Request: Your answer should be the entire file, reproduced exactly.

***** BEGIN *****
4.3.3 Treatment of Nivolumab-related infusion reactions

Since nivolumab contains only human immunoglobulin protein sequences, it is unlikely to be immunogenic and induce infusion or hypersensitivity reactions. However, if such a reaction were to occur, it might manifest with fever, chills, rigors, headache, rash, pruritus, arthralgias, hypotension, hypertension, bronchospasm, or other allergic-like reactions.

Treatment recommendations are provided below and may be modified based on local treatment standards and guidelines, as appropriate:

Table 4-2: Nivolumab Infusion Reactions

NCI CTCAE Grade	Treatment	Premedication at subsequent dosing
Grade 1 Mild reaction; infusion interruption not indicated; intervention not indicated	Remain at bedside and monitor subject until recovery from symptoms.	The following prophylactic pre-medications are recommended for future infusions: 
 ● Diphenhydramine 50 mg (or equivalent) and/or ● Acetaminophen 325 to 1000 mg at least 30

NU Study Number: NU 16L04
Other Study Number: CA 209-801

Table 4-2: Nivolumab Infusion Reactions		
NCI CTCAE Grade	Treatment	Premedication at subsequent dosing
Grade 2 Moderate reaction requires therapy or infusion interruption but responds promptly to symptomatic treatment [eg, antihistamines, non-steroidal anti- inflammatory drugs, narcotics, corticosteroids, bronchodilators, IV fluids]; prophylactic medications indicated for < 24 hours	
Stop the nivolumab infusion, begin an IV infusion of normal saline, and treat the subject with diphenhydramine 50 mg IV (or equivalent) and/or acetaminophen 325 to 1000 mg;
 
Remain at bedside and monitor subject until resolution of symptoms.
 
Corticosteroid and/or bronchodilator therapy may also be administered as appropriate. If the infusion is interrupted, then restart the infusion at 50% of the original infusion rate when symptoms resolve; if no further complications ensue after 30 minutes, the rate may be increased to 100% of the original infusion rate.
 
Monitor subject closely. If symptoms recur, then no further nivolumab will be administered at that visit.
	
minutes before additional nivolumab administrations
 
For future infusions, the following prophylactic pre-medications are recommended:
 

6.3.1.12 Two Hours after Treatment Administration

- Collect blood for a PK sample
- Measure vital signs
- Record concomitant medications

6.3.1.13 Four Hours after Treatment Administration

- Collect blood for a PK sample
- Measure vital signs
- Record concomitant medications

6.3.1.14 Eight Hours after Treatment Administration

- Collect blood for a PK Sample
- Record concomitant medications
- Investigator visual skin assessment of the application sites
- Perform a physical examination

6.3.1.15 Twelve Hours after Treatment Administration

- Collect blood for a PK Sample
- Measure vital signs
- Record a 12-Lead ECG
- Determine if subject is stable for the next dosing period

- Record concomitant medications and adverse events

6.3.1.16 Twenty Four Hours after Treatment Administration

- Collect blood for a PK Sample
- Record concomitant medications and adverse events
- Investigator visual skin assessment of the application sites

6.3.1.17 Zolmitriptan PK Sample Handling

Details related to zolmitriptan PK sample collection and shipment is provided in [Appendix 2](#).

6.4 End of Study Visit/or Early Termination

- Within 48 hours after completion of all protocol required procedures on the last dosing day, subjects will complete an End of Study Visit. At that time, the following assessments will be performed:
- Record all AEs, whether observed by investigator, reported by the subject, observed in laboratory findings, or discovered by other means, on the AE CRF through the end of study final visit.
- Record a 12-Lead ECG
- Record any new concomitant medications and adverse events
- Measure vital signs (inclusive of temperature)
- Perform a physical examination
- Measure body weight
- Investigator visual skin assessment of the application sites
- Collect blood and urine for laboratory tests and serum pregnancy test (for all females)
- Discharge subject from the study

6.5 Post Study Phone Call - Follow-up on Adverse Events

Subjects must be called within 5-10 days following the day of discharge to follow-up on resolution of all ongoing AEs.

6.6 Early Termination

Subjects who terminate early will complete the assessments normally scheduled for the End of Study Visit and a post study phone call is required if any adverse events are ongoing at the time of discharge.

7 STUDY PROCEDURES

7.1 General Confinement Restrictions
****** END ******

4.3.3 Treatment of Nivolumab-related infusion reactions

Since nivolumab contains only human immunoglobulin protein sequences, it is unlikely to be immunogenic and induce infusion or hypersensitivity reactions. However, if such a reaction were to occur, it might manifest with fever, chills, rigors, headache, rash, pruritus, arthralgias, hypotension, hypertension, bronchospasm, or other allergic-like reactions.

Treatment recommendations are provided below and may be modified based on local treatment standards and guidelines, as appropriate:

Table 4-2: Nivolumab Infusion Reactions

NCI CTCAE Grade	Treatment	Premedication at subsequent dosing
Grade 1 Mild reaction; infusion interruption not indicated; intervention not indicated	Remain at bedside and monitor subject until recovery from symptoms.	The following prophylactic pre-medications are recommended for future infusions: 
 ● Diphenhydramine 50 mg (or equivalent) and/or ● Acetaminophen 325 to 1000 mg at least 30

NU Study Number: NU 16L04
Other Study Number: CA 209-801

Table 4-2: Nivolumab Infusion Reactions		
NCI CTCAE Grade	Treatment	Premedication at subsequent dosing
Grade 2 Moderate reaction requires therapy or infusion interruption but responds promptly to symptomatic treatment [eg, antihistamines, non-steroidal anti- inflammatory drugs, narcotics, corticosteroids, bronchodilators, IV fluids]; prophylactic medications indicated for < 24 hours	
Stop the nivolumab infusion, begin an IV infusion of normal saline, and treat the subject with diphenhydramine 50 mg IV (or equivalent) and/or acetaminophen 325 to 1000 mg;
 
Remain at bedside and monitor subject until resolution of symptoms.
 
Corticosteroid and/or bronchodilator therapy may also be administered as appropriate. If the infusion is interrupted, then restart the infusion at 50% of the original infusion rate when symptoms resolve; if no further complications ensue after 30 minutes, the rate may be increased to 100% of the original infusion rate.
 
Monitor subject closely. If symptoms recur, then no further nivolumab will be administered at that visit.
	
minutes before additional nivolumab administrations
 
For future infusions, the following prophylactic pre-medications are recommended:
 

6.3.1.12 Two Hours after Treatment Administration

- Collect blood for a PK sample
- Measure vital signs
- Record concomitant medications

6.3.1.13 Four Hours after Treatment Administration

- Collect blood for a PK sample
- Measure vital signs
- Record concomitant medications

6.3.1.14 Eight Hours after Treatment Administration

- Collect blood for a PK Sample
- Record concomitant medications
- Investigator visual skin assessment of the application sites
- Perform a physical examination

6.3.1.15 Twelve Hours after Treatment Administration

- Collect blood for a PK Sample
- Measure vital signs
- Record a 12-Lead ECG
- Determine if subject is stable for the next dosing period

- Record concomitant medications and adverse events

6.3.1.16 Twenty Four Hours after Treatment Administration

- Collect blood for a PK Sample
- Record concomitant medications and adverse events
- Investigator visual skin assessment of the application sites

6.3.1.17 Zolmitriptan PK Sample Handling

Details related to zolmitriptan PK sample collection and shipment is provided in [Appendix 2](#).

6.4 End of Study Visit/or Early Termination

- Within 48 hours after completion of all protocol required procedures on the last dosing day, subjects will complete an End of Study Visit. At that time, the following assessments will be performed:
- Record all AEs, whether observed by investigator, reported by the subject, observed in laboratory findings, or discovered by other means, on the AE CRF through the end of study final visit.
- Record a 12-Lead ECG
- Record any new concomitant medications and adverse events
- Measure vital signs (inclusive of temperature)
- Perform a physical examination
- Measure body weight
- Investigator visual skin assessment of the application sites
- Collect blood and urine for laboratory tests and serum pregnancy test (for all females)
- Discharge subject from the study

6.5 Post Study Phone Call - Follow-up on Adverse Events

Subjects must be called within 5-10 days following the day of discharge to follow-up on resolution of all ongoing AEs.

6.6 Early Termination

Subjects who terminate early will complete the assessments normally scheduled for the End of Study Visit and a post study phone call is required if any adverse events are ongoing at the time of discharge.

7 STUDY PROCEDURES

7.1 General Confinement Restrictions